United States Supreme Court
Case Name: Gregory Greer, et al., v. United States
Case No.: 19-8709; 20-444
Focus: Plea & Sentencing – Jury Instructions
Federal law prohibits the possession of firearms by certain categories of individuals, including by those who have been convicted of a crime punishable by more than one year in prison. See 18 U. S. C. §§922(g), 924(a)(2). In Rehaif v. United States, 588 U. S. ___ (2019), this Court clarified the mens rea requirement for firearms-possession offenses, including the felon-in-possession offense. In felon-in-possession cases after Rehaif, the Government must prove not only that the defendant knew he possessed a firearm, but also that he knew he was a felon when he possessed the firearm. See id., at ___ (slip op., at 11). As many courts have recognized and as common sense suggests, individuals who are convicted felons ordinarily know that they are convicted felons. That simple point turns out to be important in the two cases before us. Before this Court decided Rehaif, Gregory Greer and Michael Gary were separately convicted of felon-in-possession offenses.
Greer’s case arose when police officers began talking to him in a hotel hallway. The officers suspected that Greer was involved in a prostitution ring. Greer ran from the officers and led them on a chase down a stairwell. The officers found a gun discarded in the stairwell and caught Greer shortly thereafter. Greer was wearing an empty holster clipped inside his waistband. At the time of the incident, Greer was a convicted felon. The Federal Government charged him in federal court with being a felon in possession of a firearm, and the case went to trial. Greer’s defense was that he had never possessed the gun that the police found in the stairwell. Greer did not request—and the District Court did not give—a jury instruction requiring the jury to find that Greer knew he was a felon when he possessed the firearm. The jury found Greer guilty.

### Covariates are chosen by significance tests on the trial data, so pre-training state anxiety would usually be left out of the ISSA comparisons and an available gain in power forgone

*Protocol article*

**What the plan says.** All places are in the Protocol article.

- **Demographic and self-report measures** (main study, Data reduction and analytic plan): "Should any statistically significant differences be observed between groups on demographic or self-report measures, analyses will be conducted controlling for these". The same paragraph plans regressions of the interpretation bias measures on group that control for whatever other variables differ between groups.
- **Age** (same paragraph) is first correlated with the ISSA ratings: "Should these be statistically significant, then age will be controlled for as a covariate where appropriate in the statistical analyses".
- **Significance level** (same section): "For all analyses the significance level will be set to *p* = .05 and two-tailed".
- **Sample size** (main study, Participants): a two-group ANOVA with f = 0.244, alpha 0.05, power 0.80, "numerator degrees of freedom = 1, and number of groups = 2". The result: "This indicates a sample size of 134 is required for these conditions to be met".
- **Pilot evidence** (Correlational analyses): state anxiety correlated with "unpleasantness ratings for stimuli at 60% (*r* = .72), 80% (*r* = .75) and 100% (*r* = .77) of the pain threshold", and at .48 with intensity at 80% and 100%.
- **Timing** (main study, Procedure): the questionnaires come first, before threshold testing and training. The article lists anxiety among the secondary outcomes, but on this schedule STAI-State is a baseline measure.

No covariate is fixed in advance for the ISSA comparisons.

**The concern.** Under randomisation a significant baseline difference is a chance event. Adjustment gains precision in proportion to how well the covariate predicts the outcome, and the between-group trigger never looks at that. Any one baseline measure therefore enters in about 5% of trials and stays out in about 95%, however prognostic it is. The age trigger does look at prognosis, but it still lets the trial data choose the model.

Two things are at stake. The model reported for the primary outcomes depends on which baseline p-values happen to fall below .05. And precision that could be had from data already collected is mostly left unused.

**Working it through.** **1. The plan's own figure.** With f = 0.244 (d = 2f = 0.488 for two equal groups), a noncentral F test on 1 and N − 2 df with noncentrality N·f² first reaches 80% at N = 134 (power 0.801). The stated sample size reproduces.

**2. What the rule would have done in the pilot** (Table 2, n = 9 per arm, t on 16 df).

Gary’s case arose out of two separate encounters with police. Both times, officers found Gary with a firearm. At the time of the incidents, Gary was a convicted felon. The Federal Government charged him in federal court with two counts of being a felon in possession of a firearm. Gary pled guilty. During the plea colloquy, the District Court did not advise Gary that, if he went to trial, a jury would have to find that he knew he was a felon when he possessed the firearms.
After Greer’s trial and Gary’s plea, this Court decided Rehaif. Based on Rehaif, both Greer and Gary raised new mens rea arguments on appeal. Greer argued that he was entitled to a new trial because the District Court failed to instruct the jury that he had to know he was a felon. Gary similarly argued that his guilty plea must be vacated because the District Court failed to advise him during the plea colloquy that, if he went to trial, a jury would have to find that he knew he was a felon. The Eleventh Circuit rejected Greer’s argument, 798 Fed. Appx. 483 (2020), while the Fourth Circuit agreed with Gary’s argument, 954 F. 3d 194 (2020). We granted certiorari in both cases. See 592 U. S. ___ (2021).
Affirmed in part. Reversed in part.
Dissenting: SOTOMAYOR, J., filed an opinion, concurring in part and dissenting in part
Concurring: SOTOMAYOR, J., filed an opinion, concurring in part and dissenting in part